I can’t deny it … “Game of Thrones” has entered a wrap-it-up-quick-and-dirty phase since expanding beyond the end of the book sources. The quest to nab a wight was fun enough to watch, but was a grindingly obvious plot-pusher from the start. The revelation that wights collapse when their maker is killed an apt surprise — but then doing in the Night King becomes such an obvious game-ender that it’s obnoxious it doesn’t happen. My favorite zinger — the undead bear. A truly cool monster and a nice foreshadow that animals get to walk the night, too.
According to us hardcores, there are three levels of Old Tech Monsters:
Worst: Lizards and frogs with shit glued onto them.
Meh: Guys in suits, no matter how nifty the suit (James Arness, as “The Thing From Another World” was the best, except I keeping seeing it wearing a cowboy hat since I found out who it was.)
Best: “Dynamation” and its relatives — this required serious art and craft and the payoff could be superb. If you haven’t seen “The 7th Voyage of Sinbad,” what are you waiting for?
Second it busts forever more the bogus reputation of chess as a game that favors brilliant minds. I grew up soaked in this hooey, which I noticed was most loudly pronounced by chess nurds (which I forgave because almost all of them were stomped like insects in other aspects of their social and intellectual lives). But I also suffered from it because I was lousy at chess (“not really so smart, huh?”). By struggling unsuccessfully to get better, I did come to appreciate that the game had its appeal and virtues, but I’ve never heard them articulated as well as Master Kasparov does here.
Finally I get the thrill of a chill by confirmation, once again, that too many people prefer zippy bullshit to the truth.
The connection to Melville is spot on target. Mord and even Borne him/her/itself are clear descendants of Moby Dick even if in no way derivative. Much more accurate than the Lovecraft comparisons. After all, Melville was somebody who had dribbled the salt from his body into the salt of the ocean and knew nature. Lovecraft was more like a strange kid who secreted himself in the basement and yelled for you to come down and kill a spider for him. Also — gives climate catastrophe the key role in the story it deserves. Bizarrely all but passed over in some other reviews I’ve read.
I knew I’d seen Steve Bannon somewhere long ago. I paid an intense but brief session of attention to the Biosphere 2 calamities more than 20 years back because it seemed like some muddled sci-fi story come to life. Biosphere 2 did not have clear, compelling explanations of its mission, and it seemed as much con job as science. Had no clue how common its tone and temperament would become in American culture and politics.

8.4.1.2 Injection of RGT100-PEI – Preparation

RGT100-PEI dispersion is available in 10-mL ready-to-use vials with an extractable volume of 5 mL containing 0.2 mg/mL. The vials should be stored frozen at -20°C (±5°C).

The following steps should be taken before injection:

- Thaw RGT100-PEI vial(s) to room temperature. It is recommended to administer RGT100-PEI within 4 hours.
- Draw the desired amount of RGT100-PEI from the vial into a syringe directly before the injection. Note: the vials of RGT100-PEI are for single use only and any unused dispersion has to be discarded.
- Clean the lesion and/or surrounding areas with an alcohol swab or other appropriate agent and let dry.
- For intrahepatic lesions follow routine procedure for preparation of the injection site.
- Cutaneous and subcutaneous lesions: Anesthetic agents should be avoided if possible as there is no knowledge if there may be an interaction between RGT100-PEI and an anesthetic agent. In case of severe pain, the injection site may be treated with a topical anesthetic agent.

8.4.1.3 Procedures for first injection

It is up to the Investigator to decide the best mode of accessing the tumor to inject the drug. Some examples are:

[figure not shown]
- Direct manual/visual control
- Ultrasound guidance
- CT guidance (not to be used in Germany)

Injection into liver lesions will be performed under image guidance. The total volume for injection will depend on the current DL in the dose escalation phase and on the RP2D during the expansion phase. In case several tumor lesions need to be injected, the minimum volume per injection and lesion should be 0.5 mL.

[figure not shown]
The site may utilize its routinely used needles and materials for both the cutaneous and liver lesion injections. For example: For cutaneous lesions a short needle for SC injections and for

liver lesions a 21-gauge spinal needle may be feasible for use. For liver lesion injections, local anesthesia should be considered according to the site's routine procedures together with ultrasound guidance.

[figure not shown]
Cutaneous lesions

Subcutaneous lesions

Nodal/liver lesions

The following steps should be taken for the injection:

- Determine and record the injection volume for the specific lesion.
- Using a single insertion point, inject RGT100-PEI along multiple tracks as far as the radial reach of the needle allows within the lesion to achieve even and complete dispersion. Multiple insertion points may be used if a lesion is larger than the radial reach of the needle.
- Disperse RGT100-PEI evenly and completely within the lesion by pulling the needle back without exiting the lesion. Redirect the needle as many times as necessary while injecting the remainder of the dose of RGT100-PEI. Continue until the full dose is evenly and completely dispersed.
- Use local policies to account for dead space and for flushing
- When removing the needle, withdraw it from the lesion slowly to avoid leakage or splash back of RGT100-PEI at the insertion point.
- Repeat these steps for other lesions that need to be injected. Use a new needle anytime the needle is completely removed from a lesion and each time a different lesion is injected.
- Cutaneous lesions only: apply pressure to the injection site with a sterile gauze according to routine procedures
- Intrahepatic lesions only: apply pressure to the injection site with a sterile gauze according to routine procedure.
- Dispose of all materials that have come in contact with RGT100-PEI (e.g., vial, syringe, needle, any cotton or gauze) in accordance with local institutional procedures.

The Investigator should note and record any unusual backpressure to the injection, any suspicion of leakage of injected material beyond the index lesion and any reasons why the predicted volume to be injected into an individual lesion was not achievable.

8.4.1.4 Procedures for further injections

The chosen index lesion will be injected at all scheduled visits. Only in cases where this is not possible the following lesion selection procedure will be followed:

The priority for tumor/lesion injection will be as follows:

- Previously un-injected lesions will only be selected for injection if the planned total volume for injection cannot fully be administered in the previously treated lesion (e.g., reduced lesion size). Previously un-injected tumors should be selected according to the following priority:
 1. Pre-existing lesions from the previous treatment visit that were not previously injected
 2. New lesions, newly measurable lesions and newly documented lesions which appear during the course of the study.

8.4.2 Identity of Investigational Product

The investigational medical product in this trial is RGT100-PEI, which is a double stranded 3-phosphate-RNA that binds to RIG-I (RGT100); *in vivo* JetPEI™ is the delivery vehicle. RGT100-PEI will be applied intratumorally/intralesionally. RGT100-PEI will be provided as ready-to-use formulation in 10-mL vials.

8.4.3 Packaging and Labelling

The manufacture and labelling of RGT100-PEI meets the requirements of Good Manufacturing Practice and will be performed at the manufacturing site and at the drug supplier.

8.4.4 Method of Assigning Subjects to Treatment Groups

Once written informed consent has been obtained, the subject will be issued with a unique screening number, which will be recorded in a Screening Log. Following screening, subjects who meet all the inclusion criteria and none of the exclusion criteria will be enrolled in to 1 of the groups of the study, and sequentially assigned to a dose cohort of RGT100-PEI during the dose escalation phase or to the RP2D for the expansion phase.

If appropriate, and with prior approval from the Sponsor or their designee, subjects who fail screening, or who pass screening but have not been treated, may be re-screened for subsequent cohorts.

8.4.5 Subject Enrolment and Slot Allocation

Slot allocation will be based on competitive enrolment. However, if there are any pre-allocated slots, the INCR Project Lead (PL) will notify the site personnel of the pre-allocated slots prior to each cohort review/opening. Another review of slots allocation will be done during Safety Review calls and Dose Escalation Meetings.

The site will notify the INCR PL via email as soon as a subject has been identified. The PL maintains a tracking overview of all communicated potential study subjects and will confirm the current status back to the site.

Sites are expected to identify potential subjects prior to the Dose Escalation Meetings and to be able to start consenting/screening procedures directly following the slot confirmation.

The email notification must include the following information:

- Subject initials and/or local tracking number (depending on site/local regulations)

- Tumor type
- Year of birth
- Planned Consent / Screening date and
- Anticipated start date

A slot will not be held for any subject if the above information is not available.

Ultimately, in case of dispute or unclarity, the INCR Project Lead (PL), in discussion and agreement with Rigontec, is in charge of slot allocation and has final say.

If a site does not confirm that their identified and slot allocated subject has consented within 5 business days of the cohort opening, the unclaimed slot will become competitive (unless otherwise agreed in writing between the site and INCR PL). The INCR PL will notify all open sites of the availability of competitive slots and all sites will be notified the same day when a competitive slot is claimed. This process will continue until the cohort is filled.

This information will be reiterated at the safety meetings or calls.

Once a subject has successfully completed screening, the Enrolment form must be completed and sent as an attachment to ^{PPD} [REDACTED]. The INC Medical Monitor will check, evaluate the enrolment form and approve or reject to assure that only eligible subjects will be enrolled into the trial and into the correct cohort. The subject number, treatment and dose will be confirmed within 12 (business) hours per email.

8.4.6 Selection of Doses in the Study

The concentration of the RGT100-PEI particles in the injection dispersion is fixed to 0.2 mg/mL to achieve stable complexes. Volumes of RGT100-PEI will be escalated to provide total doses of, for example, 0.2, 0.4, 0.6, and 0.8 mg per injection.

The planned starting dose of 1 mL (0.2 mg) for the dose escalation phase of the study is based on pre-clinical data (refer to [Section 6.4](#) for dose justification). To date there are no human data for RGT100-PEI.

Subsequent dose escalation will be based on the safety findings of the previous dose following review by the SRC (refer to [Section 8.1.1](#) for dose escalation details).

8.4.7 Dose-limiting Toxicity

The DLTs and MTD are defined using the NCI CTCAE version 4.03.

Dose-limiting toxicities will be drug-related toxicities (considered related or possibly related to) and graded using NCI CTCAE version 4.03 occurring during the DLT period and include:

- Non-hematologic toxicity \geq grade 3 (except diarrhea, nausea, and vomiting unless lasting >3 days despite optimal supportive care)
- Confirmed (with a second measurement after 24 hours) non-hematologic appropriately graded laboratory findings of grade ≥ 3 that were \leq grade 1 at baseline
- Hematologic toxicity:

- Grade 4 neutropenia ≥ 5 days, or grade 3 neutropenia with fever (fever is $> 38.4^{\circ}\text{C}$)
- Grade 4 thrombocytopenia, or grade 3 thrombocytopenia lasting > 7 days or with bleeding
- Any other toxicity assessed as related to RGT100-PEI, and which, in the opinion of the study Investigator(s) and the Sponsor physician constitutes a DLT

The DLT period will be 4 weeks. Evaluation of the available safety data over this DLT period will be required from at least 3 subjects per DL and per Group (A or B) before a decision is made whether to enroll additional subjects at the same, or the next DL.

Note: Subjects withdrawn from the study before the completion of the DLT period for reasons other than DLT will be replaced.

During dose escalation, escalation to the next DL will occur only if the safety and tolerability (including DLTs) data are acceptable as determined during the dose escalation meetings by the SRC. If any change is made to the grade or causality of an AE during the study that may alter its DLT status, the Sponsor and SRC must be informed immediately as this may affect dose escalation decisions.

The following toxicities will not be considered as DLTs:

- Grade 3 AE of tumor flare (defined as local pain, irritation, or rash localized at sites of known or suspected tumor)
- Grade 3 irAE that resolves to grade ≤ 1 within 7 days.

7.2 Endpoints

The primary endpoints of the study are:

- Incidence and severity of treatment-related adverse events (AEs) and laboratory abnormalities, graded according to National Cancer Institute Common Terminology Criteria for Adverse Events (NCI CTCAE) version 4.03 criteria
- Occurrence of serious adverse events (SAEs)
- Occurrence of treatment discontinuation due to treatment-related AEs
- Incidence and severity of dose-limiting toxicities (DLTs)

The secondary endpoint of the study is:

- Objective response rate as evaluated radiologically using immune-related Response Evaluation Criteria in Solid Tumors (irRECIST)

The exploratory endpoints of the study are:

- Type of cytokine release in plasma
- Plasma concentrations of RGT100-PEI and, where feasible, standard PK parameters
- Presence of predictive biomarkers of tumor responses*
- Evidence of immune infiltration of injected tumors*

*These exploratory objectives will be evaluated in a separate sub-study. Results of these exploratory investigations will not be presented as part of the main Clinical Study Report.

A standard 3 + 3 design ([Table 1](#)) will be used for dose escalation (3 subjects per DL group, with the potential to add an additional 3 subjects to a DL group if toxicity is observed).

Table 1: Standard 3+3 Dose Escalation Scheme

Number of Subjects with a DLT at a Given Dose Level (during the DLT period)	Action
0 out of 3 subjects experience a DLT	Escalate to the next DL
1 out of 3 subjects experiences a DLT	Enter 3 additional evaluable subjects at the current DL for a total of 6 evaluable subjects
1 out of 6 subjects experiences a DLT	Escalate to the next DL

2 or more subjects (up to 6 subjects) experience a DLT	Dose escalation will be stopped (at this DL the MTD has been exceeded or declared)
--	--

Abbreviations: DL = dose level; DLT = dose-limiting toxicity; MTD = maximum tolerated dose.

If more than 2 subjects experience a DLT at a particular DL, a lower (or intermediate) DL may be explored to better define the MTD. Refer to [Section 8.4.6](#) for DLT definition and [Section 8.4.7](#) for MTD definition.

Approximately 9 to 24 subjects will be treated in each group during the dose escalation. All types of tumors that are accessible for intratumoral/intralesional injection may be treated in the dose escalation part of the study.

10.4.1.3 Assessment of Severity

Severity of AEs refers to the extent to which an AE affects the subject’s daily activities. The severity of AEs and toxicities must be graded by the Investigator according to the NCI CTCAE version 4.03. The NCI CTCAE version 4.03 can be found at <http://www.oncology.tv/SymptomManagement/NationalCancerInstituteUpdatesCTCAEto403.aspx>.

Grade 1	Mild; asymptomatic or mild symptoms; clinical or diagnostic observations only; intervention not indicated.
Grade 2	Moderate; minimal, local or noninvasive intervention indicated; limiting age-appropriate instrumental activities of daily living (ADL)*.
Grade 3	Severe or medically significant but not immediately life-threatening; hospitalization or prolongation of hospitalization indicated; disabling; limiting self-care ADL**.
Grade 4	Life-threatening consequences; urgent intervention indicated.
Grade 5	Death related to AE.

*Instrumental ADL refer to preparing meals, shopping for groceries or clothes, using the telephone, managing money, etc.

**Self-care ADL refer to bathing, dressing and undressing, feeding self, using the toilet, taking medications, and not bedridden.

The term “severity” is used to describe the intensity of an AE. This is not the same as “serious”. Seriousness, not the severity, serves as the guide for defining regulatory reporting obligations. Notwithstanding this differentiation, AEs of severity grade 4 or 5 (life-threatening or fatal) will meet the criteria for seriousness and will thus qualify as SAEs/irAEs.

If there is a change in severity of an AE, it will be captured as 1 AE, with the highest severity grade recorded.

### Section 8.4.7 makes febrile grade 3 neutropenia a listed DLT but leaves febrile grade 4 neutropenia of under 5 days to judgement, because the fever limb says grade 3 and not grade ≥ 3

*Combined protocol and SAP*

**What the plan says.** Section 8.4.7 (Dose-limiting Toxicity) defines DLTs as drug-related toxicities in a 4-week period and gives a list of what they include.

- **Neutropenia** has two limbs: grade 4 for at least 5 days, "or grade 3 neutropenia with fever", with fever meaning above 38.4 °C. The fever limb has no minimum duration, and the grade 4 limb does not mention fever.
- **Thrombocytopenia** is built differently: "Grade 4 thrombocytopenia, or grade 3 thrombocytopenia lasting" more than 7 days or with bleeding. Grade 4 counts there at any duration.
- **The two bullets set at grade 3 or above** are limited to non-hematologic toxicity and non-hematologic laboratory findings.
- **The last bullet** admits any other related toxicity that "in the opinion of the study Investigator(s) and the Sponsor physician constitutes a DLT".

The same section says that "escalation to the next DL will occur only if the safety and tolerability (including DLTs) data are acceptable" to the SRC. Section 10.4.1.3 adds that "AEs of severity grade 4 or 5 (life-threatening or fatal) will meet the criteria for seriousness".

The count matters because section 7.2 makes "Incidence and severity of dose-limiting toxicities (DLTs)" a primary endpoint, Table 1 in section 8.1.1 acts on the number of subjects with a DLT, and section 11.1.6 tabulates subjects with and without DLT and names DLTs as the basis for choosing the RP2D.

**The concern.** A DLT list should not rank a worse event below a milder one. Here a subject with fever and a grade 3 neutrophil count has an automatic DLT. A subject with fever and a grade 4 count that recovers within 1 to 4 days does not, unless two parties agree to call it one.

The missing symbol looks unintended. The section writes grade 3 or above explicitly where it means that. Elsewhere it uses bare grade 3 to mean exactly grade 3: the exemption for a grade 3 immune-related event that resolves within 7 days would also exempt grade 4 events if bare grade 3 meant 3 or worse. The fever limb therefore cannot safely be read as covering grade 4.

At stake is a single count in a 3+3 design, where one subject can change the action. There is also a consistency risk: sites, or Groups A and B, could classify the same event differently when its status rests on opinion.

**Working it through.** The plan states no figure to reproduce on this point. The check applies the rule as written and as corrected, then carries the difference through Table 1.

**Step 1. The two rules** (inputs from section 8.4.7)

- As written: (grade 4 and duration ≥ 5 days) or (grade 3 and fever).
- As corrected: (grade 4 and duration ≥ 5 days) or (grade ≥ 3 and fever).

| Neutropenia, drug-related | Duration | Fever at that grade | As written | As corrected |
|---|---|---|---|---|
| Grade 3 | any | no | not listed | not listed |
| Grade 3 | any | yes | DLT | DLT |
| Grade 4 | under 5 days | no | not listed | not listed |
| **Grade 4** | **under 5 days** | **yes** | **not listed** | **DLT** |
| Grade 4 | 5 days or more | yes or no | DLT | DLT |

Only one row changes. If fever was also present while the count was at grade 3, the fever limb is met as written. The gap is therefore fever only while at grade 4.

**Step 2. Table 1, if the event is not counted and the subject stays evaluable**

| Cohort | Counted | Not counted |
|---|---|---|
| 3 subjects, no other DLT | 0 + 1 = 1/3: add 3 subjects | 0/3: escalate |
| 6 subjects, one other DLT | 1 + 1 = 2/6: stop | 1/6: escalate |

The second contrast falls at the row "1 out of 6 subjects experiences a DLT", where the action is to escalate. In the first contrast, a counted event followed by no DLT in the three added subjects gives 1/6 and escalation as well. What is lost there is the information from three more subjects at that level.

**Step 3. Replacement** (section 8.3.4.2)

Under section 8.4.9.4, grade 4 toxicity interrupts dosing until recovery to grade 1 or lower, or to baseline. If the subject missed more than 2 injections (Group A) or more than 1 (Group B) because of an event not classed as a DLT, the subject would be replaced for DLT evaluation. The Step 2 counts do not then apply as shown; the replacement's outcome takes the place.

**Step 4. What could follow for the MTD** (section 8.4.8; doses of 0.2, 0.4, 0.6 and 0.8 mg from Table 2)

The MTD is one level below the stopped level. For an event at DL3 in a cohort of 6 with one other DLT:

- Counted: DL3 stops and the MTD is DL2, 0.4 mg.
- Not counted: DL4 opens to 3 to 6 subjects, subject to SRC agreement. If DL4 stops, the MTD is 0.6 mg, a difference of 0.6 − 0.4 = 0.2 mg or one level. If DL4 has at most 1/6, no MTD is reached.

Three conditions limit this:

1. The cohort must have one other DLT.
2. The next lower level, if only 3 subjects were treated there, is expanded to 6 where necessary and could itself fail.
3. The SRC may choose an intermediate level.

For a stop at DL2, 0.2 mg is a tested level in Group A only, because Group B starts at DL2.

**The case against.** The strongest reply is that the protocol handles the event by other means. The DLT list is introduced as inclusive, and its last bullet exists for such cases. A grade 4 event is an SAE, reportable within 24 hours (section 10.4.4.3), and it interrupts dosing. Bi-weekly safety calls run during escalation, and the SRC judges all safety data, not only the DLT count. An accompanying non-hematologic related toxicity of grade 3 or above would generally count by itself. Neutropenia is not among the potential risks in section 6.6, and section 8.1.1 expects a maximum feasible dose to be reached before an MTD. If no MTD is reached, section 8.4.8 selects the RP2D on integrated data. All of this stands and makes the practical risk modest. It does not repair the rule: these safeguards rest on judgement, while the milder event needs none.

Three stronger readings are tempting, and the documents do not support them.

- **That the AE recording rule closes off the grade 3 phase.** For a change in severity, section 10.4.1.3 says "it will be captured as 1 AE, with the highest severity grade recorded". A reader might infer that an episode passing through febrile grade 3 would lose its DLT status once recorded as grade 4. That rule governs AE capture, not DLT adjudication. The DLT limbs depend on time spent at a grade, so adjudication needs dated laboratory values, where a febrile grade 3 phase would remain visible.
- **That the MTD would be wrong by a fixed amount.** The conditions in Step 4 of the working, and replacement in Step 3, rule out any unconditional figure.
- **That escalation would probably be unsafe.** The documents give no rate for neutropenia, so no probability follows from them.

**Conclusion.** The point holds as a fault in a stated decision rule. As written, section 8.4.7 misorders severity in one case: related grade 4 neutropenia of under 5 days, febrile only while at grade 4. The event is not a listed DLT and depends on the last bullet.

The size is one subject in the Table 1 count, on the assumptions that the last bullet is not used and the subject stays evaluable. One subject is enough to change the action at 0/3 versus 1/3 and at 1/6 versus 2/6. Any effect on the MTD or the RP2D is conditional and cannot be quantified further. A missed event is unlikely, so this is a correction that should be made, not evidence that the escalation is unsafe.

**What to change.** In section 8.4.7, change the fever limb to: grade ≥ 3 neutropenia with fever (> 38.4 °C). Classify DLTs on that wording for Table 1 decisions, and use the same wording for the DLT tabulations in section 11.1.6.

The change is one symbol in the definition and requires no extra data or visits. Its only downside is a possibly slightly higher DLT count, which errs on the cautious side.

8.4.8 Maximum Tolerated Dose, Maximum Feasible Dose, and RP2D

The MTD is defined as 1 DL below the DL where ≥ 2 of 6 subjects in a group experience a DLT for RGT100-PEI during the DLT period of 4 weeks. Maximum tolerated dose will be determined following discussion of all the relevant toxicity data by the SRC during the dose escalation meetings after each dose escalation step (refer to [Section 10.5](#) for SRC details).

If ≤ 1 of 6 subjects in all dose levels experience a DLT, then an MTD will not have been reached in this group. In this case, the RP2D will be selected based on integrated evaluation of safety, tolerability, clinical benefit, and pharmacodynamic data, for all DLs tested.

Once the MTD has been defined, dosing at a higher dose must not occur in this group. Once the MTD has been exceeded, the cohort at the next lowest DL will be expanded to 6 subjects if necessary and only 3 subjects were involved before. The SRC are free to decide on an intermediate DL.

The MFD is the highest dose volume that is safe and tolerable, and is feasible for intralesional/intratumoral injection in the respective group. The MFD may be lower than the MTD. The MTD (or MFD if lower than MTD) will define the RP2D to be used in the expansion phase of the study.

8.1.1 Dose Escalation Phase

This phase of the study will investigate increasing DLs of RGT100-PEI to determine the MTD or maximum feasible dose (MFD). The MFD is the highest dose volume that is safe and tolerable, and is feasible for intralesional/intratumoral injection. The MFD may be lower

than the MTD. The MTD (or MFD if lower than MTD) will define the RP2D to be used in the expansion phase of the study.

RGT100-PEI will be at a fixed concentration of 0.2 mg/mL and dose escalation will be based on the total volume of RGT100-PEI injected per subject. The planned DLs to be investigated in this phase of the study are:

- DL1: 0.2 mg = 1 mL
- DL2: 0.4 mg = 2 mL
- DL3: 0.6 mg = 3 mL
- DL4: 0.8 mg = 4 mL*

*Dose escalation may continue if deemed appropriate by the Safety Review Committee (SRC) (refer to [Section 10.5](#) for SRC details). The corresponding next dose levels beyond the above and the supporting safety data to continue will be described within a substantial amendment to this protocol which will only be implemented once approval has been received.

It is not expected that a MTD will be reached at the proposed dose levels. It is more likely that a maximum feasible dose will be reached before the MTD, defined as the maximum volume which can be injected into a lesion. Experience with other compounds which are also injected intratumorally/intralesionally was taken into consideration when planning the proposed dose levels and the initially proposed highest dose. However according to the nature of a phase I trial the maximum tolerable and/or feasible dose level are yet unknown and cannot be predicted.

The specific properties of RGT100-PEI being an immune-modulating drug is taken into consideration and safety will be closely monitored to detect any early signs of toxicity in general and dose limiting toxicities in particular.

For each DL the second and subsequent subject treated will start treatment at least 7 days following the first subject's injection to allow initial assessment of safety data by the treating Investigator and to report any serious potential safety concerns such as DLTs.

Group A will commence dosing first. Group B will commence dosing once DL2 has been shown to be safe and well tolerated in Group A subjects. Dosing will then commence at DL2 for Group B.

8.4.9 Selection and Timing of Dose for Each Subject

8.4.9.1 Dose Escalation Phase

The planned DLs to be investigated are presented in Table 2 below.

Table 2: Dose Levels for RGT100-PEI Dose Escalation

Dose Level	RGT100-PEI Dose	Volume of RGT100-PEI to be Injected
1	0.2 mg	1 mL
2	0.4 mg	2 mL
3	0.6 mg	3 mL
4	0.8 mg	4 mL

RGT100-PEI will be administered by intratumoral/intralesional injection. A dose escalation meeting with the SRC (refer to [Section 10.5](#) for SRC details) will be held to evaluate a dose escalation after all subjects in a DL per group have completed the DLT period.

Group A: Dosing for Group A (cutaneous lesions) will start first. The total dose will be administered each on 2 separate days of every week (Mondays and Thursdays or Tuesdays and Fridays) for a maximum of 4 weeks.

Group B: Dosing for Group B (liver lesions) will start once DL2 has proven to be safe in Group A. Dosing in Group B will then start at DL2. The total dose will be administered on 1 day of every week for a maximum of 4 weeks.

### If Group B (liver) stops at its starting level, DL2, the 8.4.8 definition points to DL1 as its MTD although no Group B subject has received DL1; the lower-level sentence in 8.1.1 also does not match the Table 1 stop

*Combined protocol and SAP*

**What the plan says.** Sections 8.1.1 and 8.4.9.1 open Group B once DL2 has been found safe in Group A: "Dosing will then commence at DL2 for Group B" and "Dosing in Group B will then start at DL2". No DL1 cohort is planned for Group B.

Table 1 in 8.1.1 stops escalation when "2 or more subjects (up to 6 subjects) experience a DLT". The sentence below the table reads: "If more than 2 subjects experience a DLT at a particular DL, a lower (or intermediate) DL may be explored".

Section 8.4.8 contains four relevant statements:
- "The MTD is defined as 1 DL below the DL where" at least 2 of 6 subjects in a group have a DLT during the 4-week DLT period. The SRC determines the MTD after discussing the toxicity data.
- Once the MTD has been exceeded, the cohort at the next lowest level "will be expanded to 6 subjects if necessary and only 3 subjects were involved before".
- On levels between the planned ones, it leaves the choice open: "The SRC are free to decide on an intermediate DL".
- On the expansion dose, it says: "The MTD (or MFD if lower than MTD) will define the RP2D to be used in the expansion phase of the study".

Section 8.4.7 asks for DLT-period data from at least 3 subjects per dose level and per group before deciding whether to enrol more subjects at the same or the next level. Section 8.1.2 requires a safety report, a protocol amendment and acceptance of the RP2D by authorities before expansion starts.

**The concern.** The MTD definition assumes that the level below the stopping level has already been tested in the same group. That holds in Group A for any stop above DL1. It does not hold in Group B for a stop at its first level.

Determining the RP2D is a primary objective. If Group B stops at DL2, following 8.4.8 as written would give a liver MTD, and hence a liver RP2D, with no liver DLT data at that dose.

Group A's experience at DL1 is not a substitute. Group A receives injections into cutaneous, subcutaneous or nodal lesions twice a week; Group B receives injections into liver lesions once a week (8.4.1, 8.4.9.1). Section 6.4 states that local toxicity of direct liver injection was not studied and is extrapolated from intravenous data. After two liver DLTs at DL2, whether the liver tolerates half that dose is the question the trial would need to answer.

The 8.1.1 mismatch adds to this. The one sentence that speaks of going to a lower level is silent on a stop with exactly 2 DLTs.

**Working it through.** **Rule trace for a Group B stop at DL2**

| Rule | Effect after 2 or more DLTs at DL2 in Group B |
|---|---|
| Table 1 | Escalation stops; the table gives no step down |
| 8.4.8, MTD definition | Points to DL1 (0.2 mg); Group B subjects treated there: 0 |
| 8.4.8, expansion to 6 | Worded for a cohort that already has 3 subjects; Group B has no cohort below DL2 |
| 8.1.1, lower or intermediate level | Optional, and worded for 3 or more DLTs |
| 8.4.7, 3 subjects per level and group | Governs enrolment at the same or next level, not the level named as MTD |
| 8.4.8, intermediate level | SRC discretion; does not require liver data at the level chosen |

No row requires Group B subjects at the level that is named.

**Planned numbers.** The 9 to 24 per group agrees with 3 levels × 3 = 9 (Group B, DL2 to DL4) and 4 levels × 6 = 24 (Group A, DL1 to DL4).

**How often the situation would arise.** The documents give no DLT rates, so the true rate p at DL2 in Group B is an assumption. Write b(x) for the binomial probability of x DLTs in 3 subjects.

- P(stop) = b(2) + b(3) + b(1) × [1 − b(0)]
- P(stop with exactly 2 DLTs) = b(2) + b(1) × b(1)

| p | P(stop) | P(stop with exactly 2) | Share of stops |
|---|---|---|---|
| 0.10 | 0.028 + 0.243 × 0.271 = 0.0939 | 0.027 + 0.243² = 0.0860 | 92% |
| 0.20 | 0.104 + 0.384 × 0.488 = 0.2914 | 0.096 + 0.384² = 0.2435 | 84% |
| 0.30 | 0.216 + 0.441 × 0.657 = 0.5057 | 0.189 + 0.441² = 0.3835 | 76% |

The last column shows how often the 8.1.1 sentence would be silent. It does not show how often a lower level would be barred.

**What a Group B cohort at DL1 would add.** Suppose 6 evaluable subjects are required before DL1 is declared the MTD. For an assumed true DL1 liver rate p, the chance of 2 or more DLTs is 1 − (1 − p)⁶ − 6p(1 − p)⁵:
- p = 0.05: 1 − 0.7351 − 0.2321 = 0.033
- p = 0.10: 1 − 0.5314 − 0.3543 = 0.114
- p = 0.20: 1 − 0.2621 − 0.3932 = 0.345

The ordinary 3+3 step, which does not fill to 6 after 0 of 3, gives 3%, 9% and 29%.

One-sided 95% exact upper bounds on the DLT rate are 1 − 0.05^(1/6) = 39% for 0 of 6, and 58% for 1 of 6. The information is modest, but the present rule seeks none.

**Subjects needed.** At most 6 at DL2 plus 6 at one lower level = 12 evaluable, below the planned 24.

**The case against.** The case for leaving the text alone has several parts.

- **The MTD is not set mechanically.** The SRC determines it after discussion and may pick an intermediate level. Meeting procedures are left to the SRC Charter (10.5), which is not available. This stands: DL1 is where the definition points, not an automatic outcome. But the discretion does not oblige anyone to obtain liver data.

Just as quick reminder — all “Alien” themed movies and whatnot, whether they like/admit it or not, derive from two 1939 stories by A. E. Van Vogt — “The Black Destroyer” (giant catlike monster plays dumb and harmless, is taken aboard spaceship, proceeds to start dining) and “Discord in Scarlet” (bizarre, shape-shifting organism plants carnivorous eggs inside space travelers). These were also Van Vogt’s first published stories and they are written with feverish intensity. The humans are no more than stick figures, but the aliens are unforgettable. Both included in the recommended book, Voyage of the Space Beagle.
(Of course it has to be admitted that the year before the Van Vogt stories, John W.Campbell published his masterpiece, “Who Goes There?” — which puts a carnivorous, shape-shifting alien into an isolated polar encampment.)
This was a tweet from me yesterday:
I’m convinced the movie “Arrival” is a big deal, one way or the other. Will try to do some yap about its science and its fiction tomorrow.
A pret-ty obvious notion, I guess —since it’s now been done with more polish and detail than I could ever manage.
Still, I have a few small glosses.
LOTSA SPOILERS ahead — if you have seen the movie and read the novella, no problems. If you need to do either, stop reading.
Ted Chiang’s story is exceptionally smart and inventive, but the movie is a vastly greater work of art — the current-best model for how to expand and deepen source material.
The oddest thing that nobody mentions is that “Story of Your Life” was written in 1998, a far calmer and more peaceable era than today. I agree the military-assault sequence that’s not in the original story feels nailed onto the narrative, but it would seem bogus to be as accepting as the nations Chiang depicted.
It’s smart to make the ships appear only in a few places rather than hundreds. Also to make them colossal and intimidating (though “Story of Your Life” does include its own trick about the aliens’ physical presence).
Yes, Chiang is hardcore computer-nurd. He has the aliens using their own variety of thinking machine. Ho-hummer. The octopus-ink alternative in the film is genius.
Unfortunately, the aliens themselves in “Story of Your Life” are much more cartoonish — based as much on starfish as octopi — and with a ring of “lidless eyes.” I know eye structures reoccur endlessly in evolution, but I thought the business of creatures that suggested a face at times without having one far superior.
As a brainiac run-through, I enjoyed the explication of how Heptapod B was decoded in “Story of Your Life.” Very convincing. But it would have dragged the movie to a brutal halt.
Finally, I think the death of the daughter is handled better in the film. If she dies from a fall during cliff-climbing and it’s made an aspect of her defiant nature, there’s an unavoidable whisper that it’s at least a smidgen her “fault.” Incredibly rare disease indicates the aliens might not have known all the ins and outs of exposure to their environment on human DNA.